ATI Radeon HD 5670 review
ATI’s “sweet spot strategy” has become a familiar tactic since the June 2008 release of the Radeon HD 4000 series. The firm’s concentration on fast and affordable parts has given it the edge over Nvidia, particularly given the latter’s almost total lack of activity on the desktop. ATI’s latest card, the Radeon HD 5670, looks to continue this run of success.
It may be the smallest and cheapest HD 5000-series card yet, but its specification suggests that it can still pack a punch. As with the rest of the range, the HD 5670 is built on a 40nm die, and the 775MHz core clock is actually faster than three other GPUs in the HD 5000 series. DirectX 11 is also supported.
In some areas, though, the HD 5670 understandably lags behind: there are only 400 stream processors compared to the 720 included in the HD 5750, and the 512MB of GDDR5 RAM is clocked at 1,000MHz, which is slower than most other parts in ATI’s current line-up. ATI does promise that a 1GB version is on the way.
Nevertheless, the diminutive HD 5670 still produced decent benchmark results. It romped through our Low-quality Crysis test, and delivered a score of 58fps – 8fps faster than its predecessor, the HD 4670 – in the 1,280 x 1,024 Medium benchmark. Intensive settings proved too much, though. In our 1,600 x 1,200 High test, the card scored just 25fps. This puts it behind the Radeon HD 4770, which has been our A-Listed value card for close to a year.
Performance was better in World in Conflict, where the HD 5670 returned a playable score of 34fps in the High-quality benchmark. However, it couldn’t handle the game’s very high settings, running at just 24fps.
As well as being a solid gaming chip, the HD 5670 is also well-suited for media centre systems: it’s more than capable of decoding 1080p video, it’s as small as the HD 4670, and the single-height cooler isn’t particularly loud. It also boasts HDMI and DisplayPort outputs alongside the usual DVI-I.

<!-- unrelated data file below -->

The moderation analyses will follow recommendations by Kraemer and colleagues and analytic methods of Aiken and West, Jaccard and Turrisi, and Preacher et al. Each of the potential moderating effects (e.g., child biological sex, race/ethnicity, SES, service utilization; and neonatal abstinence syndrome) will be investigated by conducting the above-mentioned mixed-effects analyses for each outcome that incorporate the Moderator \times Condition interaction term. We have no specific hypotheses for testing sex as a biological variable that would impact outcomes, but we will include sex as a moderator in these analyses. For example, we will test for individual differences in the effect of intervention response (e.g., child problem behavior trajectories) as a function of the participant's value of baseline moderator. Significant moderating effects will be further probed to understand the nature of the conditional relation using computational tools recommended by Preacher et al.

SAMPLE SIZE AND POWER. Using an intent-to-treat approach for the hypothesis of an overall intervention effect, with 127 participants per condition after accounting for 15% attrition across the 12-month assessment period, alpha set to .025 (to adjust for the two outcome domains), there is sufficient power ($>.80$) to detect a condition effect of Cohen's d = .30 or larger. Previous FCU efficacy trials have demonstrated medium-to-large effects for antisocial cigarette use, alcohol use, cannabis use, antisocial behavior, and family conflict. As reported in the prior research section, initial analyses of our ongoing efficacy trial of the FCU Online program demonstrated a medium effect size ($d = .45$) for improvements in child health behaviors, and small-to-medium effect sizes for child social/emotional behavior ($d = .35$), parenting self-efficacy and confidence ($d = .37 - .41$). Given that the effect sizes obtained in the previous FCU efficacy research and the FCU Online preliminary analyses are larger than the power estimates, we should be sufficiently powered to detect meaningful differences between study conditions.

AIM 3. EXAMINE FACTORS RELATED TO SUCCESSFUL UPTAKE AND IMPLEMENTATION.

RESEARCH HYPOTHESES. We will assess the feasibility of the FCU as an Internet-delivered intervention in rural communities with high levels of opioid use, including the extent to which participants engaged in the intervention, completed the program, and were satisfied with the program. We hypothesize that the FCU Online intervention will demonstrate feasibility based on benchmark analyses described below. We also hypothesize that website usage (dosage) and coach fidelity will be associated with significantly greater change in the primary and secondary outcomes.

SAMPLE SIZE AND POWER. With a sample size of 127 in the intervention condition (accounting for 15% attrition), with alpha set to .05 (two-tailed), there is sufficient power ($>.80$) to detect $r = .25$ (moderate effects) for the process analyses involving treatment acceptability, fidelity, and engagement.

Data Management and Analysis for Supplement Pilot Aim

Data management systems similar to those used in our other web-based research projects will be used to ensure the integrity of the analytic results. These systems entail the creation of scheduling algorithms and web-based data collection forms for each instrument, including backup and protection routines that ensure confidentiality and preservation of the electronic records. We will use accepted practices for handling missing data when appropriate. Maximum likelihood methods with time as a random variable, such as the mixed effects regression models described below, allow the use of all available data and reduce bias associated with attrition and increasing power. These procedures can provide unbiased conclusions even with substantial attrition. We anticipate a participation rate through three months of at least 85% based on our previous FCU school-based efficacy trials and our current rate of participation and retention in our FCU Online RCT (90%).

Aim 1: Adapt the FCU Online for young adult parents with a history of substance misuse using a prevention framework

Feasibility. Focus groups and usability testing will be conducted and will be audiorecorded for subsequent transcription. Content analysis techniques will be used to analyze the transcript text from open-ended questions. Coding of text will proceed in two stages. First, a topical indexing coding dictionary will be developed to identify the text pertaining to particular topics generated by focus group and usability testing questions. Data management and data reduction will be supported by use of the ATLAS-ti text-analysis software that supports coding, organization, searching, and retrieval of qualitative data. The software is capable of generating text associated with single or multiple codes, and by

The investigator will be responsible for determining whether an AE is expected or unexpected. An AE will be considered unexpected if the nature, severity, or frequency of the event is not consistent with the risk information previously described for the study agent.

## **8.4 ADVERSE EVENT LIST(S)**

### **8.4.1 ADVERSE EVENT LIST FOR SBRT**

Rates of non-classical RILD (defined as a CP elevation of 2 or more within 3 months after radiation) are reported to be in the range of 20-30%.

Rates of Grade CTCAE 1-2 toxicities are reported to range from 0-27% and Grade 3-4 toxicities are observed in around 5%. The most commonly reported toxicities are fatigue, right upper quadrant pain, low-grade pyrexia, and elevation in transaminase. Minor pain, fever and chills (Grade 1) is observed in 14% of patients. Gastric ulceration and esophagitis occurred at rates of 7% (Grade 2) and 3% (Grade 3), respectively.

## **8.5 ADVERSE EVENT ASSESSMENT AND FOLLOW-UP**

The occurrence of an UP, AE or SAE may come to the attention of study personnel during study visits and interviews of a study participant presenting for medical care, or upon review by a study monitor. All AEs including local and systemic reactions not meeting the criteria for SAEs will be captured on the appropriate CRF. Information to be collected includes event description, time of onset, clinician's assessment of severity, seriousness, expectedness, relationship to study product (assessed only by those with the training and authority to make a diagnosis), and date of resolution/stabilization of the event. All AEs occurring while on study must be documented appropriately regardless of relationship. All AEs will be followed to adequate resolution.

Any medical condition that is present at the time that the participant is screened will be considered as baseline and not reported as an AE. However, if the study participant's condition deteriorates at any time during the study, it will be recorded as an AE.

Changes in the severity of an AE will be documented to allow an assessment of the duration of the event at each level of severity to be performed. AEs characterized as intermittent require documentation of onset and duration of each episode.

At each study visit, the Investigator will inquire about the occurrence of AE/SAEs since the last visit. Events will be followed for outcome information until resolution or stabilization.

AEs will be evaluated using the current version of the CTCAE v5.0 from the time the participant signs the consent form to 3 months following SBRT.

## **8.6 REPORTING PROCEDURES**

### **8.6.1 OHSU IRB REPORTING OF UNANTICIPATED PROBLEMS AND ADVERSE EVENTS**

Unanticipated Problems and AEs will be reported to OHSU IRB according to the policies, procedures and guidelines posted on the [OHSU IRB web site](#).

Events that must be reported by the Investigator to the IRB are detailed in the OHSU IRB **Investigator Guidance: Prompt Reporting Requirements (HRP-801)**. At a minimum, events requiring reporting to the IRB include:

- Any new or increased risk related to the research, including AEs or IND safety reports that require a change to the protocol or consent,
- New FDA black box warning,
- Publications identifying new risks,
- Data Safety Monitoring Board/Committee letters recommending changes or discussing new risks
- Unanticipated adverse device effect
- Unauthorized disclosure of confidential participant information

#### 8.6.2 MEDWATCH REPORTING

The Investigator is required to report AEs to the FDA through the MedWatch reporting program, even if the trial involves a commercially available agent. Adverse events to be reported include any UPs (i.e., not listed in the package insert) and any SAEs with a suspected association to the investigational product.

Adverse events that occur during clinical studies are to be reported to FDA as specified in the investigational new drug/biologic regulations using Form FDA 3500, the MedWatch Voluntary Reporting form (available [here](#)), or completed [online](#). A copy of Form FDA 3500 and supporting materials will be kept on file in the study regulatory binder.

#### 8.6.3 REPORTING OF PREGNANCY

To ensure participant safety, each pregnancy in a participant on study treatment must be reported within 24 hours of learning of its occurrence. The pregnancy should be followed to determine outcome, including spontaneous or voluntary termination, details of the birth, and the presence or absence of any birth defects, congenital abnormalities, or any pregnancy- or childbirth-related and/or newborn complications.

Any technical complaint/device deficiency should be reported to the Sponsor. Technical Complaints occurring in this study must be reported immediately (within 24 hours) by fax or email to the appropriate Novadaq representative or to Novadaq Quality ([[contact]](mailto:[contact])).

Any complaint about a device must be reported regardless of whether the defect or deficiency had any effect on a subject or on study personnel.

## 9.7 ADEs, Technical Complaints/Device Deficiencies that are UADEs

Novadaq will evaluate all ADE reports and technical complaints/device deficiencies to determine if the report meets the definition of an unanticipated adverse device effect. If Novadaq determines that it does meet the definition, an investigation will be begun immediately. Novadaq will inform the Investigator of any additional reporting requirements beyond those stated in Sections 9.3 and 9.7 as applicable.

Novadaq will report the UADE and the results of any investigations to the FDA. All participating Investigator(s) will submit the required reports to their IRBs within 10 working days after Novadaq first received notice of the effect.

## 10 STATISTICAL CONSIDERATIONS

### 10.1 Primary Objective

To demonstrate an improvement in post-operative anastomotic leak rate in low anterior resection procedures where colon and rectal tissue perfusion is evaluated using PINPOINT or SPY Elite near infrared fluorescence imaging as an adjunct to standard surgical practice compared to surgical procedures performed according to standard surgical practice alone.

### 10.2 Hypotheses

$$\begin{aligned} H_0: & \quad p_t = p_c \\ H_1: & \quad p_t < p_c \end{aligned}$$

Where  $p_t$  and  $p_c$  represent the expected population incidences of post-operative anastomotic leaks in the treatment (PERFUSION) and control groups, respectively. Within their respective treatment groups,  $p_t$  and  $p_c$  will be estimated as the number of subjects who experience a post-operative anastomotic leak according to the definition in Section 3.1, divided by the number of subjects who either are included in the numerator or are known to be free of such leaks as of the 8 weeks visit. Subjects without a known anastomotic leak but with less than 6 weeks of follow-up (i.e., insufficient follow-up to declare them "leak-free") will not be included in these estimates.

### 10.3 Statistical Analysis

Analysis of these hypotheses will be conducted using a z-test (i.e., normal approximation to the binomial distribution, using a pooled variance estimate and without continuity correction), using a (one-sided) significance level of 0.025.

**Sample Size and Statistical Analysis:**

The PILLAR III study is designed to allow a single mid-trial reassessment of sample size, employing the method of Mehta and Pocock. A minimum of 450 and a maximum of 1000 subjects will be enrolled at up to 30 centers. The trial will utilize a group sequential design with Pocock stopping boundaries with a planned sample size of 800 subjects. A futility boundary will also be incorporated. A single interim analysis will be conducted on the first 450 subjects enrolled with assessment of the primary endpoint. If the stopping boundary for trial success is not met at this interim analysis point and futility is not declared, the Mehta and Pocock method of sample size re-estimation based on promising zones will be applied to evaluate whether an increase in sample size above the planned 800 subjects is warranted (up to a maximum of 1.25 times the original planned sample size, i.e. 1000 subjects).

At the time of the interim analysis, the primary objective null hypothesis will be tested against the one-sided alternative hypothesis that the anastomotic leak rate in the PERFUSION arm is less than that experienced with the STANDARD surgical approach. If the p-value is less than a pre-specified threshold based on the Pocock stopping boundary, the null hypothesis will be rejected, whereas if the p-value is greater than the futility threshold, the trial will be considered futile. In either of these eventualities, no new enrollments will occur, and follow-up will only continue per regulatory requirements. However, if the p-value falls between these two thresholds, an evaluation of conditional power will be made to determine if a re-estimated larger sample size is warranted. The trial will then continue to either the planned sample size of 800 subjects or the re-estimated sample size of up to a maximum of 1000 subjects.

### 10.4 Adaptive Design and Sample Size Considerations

The card – which needs no external power connector – also proved frugal. Our test rig drew 116W when idle, which is broadly in line with the rest of ATI’s latest cards, and the HD 5670’s peak power draw of 175W meant that it was the only HD 5000-series GPU to not push our test rig behind a 200W power draw. It’s worth bearing in mind, though, that the older HD 4770 drew just 164W.
It’s worth bearing in mind that ATI’s board partners will be releasing passively-cooled models in the near future. Also, the card could be overkill if games are of less importance to you than Blu-ray, in which case you’d be better off with the tiny Radeon HD 4350, which handles HD content perfectly well at half the price.
The bigger HD 4770 is still our card of choice for gamers on a budget, but if you’re looking for something more discreet, sacrificing too much performance, the HD 5670 is an impressive compromise. It’s a low-profile GPU with added gaming grunt, and it betters its predecessor at no extra expense.
|Graphics card interface||PCI Express|
|Graphics chipset||ATI Radeon HD 5670|
|Core GPU frequency||775MHz|
Standards and compatibility
|DirectX version support||11.0|
|VGA (D-SUB) outputs||0|
|7-pin TV outputs||0|
|Graphics card power connectors||None|
|3D performance (crysis) low settings||137fps|
|3D performance (crysis), medium settings||58fps|
|3D performance (crysis) high settings||25fps|